Finally, Sundays during Advent, just as during Lent, should not be given to fasting, but instead to celebration because we celebrate the resurrection of Our Lord every Sunday. It is important to remember, however, there are no particular rules for how the laity should observe Advent.
From December 17th the tone of the liturgy changes. This time is often known as “O” time. This is because the “O” Antiphons are sung or recited during the last seven days of Advent (from December 17 through December 23) as part of the Liturgy of Hours. Each hymn begins with the interjection “O” followed by a title for Christ, e.g., O Wisdom, O Lord, O Root of Jesse, O Key of David, O Dayspring, O King of Nations, O God-with-Us.
Another way to count down to Christmas is the Advent Calendar that begins on December 1st. Again it is a visible way to focus our attention on the coming Solemnity of Christmas. Many families will also have a nativity scene that can both teach us about the birth of the Saviour, when Jesus was incarnate as human (God becomes human) and remind us of the Gospel narratives. It was St. Francis of Assisi who arranged the first nativity scene!
These are some of the many ways that we can get ready from Christmas, but what about ourselves? What can I do not to be caught in the consumer Christmas? As stated earlier we can make a commitment to fast (and not just to make space for the huge Christmas feast!) to remind ourselves of the coming celebration. The daily readings for Advent are a huge help in getting ready for both the birth of our Saviour and for the return of our Saviour. Given current restrictions there will be fewer opportunities for the Sacrament of Reconciliation, but that does not mean that we cannot review our lives and make positive changes. The same goes for Advent retreats, but there will be some on-line resources (I’ll compile some for next week!). What will I be doing? As always, I will try and find some time and space to “feeding” myself; reflecting on the daily readings, learning more about the saints of Advent and spending time with the narratives of Jesus’ birth in Gospels Matthew and Luke.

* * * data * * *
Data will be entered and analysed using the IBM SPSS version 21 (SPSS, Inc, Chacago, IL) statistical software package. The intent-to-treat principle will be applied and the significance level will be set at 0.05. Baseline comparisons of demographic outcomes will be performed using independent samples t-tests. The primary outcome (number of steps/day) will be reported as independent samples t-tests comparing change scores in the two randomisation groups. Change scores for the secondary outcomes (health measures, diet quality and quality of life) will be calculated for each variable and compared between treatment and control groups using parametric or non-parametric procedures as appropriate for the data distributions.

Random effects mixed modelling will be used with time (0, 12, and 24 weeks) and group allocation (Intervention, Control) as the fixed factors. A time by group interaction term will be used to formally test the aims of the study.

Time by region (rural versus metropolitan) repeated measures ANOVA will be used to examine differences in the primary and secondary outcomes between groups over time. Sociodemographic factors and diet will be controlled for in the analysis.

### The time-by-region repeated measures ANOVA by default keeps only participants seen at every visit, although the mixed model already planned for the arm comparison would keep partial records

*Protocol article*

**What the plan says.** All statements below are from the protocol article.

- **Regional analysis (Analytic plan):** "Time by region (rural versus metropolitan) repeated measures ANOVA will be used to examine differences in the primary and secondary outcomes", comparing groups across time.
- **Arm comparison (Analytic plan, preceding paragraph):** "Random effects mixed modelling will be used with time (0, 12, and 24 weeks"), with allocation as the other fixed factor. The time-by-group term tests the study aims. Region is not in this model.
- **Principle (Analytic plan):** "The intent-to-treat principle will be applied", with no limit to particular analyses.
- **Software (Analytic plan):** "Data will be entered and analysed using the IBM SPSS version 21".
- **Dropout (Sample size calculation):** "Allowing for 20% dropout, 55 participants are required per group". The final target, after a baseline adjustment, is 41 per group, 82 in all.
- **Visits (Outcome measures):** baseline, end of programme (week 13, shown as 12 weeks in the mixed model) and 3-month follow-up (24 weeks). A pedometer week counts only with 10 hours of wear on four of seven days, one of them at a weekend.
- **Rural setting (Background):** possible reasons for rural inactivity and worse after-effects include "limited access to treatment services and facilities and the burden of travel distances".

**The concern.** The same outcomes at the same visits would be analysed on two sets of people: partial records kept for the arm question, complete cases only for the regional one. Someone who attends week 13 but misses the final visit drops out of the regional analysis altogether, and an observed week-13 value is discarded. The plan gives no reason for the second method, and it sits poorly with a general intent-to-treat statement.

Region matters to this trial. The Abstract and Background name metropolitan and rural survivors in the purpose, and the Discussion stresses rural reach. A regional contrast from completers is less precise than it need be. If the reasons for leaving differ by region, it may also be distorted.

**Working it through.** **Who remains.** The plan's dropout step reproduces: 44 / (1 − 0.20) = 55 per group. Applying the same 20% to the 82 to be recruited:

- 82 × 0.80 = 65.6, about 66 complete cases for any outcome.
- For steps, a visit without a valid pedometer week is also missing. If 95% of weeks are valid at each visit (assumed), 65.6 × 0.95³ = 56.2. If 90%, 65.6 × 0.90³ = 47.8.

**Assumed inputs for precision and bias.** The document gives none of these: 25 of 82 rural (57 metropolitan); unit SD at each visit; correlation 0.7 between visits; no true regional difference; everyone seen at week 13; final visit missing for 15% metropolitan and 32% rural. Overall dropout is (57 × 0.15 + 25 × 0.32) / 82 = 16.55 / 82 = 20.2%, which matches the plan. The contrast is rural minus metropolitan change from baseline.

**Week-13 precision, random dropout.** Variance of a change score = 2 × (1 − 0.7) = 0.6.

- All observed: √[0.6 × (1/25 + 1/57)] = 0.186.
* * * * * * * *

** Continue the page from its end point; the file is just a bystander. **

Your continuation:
Next week, I will have some on-line Advent resources that can be shared, used and adapted to what I need and what you need. If you have any resources for Advent that you wish to share, pass them along!
Mike and the group have decided to change the subject of the next Zoom meeting on the 25th November. You may recall it was to have been John Steinbeck’s “The Grapes of Wrath”. Instead the group are going to share their own favourite book/author and say a few words about their choice.
If you are an avid reader and have not tried the group then why not give it a go? You can contact Mike, the group leader, by clicking here, scroll down to find the contact form.
The last word on the Grapes of Wrath came in an email from one of our community. He wrote…
I’d like to share my favourite Steinbeck story. After his death, his widow was touring Japan, signing books and so on. At some point a speech of thanks was given by a Japanese man with an imperfect grasp of English, who referred to his favourite Steinbeck book, “The Angry Raisins”.
As one of our leaders use to say frequently, Lectio Divina is not a Biblical study, we don’t study the Word of God, but we let ourselves be read by the Word of God, Lectio, (reading), through the action of the Holy Spirit.
Then we ruminate upon the words the Holy Spirit illuminates in us so that we take from them what God wants to give us, meditatio (reflection).
Afterwards we leave our thinking aside and simply let our hearts speak to God. This response is inspired by our reflection on the Word of God, oratio (response).
The final part of our Lectio Divina is where we let go of our own ideas, plans, meditations and thoughts, in order to simply rest in the Word of God. We listen at the deepest level of our being to God who speaks within us with a still small voice, contemplatio (rest). As we listen, we are gradually transformed from within; and this has a profound effect on the way we actually live and the way we live is the test of the authenticity of our prayer. We must take what we read in the Word of God into our daily lives. This stage accompanies us through the week, rather than just for the session.